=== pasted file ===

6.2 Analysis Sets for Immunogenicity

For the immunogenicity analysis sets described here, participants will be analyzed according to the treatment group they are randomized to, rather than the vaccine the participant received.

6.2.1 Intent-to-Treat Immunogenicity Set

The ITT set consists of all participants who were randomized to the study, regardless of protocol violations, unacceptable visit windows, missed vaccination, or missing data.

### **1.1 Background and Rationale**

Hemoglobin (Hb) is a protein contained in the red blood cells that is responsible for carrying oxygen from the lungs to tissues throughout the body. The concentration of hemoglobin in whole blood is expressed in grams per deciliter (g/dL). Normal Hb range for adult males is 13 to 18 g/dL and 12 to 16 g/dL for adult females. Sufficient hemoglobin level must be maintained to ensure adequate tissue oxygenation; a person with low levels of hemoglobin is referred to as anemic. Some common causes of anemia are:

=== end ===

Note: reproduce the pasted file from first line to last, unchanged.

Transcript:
6.2 Analysis Sets for Immunogenicity

For the immunogenicity analysis sets described here, participants will be analyzed according to the treatment group they are randomized to, rather than the vaccine the participant received.

6.2.1 Intent-to-Treat Immunogenicity Set

The ITT set consists of all participants who were randomized to the study, regardless of protocol violations, unacceptable visit windows, missed vaccination, or missing data.

### **1.1 Background and Rationale**

Hemoglobin (Hb) is a protein contained in the red blood cells that is responsible for carrying oxygen from the lungs to tissues throughout the body. The concentration of hemoglobin in whole blood is expressed in grams per deciliter (g/dL). Normal Hb range for adult males is 13 to 18 g/dL and 12 to 16 g/dL for adult females. Sufficient hemoglobin level must be maintained to ensure adequate tissue oxygenation; a person with low levels of hemoglobin is referred to as anemic. Some common causes of anemia are: